[Ml-stat-talks] Steven Salzberg special seminar today at 4:00 pm in LTL 003

Storey, John D. jstorey at Princeton.EDU
Tue Apr 15 13:58:14 EDT 2014

Here is a talk by one of the bona fide leaders of “Big Data”, today at 4:00pm in Lewis Thomas Lab 003.  In the past several years the cost of DNA sequencing has been drastically reduced.  The bottleneck in time and costs quickly became processing the raw data.  The work of Steven and his students has revolutionized our computational capabilities in processing raw sequencing data.  Steven is truly on the frontier of “Big Data” science, not hype but very real results and measurable impact.

Subject:  Steven Salzberg special seminar today at 4:00 pm

Steven Salzberg, Johns Hopkins University School of Medicine, Computational Challenges of High Throughput Genome Sequence Analysis<http://www.princeton.edu/genomics/seminars/special-seminars/viewevent.xml?id=227>
Apr 15, 2014, 4:00 p.m.
Lewis Thomas Lab 003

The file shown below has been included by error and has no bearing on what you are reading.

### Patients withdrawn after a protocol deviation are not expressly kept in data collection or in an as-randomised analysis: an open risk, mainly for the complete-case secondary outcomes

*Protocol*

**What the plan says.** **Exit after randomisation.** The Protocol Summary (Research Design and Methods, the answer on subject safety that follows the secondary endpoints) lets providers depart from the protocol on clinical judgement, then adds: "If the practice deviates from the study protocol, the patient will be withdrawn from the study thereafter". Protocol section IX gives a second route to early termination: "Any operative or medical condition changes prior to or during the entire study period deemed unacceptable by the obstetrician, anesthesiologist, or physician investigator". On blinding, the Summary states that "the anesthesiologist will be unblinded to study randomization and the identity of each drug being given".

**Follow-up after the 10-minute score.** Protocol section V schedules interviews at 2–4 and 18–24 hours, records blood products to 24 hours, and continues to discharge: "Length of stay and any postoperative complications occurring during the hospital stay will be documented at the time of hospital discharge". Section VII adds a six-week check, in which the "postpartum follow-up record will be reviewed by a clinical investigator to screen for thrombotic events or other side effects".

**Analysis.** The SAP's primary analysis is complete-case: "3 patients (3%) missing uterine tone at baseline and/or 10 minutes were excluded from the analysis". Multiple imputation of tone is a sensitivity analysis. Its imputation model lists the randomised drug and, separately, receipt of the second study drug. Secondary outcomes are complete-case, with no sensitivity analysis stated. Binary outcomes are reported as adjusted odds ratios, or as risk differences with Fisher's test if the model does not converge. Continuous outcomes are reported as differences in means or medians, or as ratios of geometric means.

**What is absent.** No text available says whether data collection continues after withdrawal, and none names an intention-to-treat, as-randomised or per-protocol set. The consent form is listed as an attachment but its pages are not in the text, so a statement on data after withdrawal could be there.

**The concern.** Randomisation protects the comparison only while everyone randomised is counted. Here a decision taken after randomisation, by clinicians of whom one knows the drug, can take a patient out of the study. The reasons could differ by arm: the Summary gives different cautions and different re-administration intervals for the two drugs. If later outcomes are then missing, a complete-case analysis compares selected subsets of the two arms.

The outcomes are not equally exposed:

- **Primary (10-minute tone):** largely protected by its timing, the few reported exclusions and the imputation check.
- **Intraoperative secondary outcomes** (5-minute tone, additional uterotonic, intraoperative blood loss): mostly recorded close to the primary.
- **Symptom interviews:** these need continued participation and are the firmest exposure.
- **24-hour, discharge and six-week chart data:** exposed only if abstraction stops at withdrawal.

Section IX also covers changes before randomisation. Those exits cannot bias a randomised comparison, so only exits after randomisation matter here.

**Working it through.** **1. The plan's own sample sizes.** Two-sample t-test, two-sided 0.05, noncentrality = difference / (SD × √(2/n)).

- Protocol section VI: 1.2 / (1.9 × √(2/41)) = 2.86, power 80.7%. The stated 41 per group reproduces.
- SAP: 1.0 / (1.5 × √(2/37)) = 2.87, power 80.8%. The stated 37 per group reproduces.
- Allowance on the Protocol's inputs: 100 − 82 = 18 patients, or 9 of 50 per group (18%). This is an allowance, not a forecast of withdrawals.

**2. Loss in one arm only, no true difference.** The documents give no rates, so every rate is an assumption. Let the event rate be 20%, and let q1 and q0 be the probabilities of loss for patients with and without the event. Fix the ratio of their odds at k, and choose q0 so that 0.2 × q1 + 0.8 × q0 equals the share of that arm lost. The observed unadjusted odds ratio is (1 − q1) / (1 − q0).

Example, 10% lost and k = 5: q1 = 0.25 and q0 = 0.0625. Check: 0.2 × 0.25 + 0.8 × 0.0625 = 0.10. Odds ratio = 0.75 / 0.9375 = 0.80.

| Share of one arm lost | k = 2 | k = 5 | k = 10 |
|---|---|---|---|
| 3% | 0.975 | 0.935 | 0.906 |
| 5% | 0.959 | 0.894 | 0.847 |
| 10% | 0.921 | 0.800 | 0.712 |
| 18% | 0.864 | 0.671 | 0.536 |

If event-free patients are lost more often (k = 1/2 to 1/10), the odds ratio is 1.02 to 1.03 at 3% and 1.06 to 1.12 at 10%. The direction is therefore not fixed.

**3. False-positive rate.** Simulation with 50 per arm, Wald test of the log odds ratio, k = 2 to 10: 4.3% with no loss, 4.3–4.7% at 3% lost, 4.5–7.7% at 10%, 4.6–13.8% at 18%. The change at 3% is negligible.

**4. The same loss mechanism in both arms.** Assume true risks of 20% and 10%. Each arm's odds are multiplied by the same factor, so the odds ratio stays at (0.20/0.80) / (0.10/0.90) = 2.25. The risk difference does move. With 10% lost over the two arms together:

Next-generation sequencing technology allows us to peer inside the cell in exquisite detail, revealing new insights into biology, evolution, and disease that would have been impossible to discover just a few years ago. The enormous volumes of data produced by NGS experiments present many computational challenges that we are working to address. In this talk, I will discuss some of our algorithmic solutions to two key alignment problems: (1) mapping sequences onto the human genome at very high speed, and (2) mapping and assembling transcripts from RNA-seq experiments. I will also discuss some of the problems that can arise during analysis of exome data, in which the gene-containing portions of the genome are sequenced in an effort to identify mutations responsible for disease. My group has developed algorithms to solve each of these problems, including the widely-used Bowtie program for fast DNA sequence alignment, the TopHat and Cufflinks programs for assembly of genes from transcriptome sequencing (RNA-seq) experiments, and the new DIAMUND program for detecting de novo mutations. This talk describes joint work with current and former lab members including Ben Langmead, Cole Trapnell, Daehwan Kim, Mihaela Pertea, and Geo Pertea.

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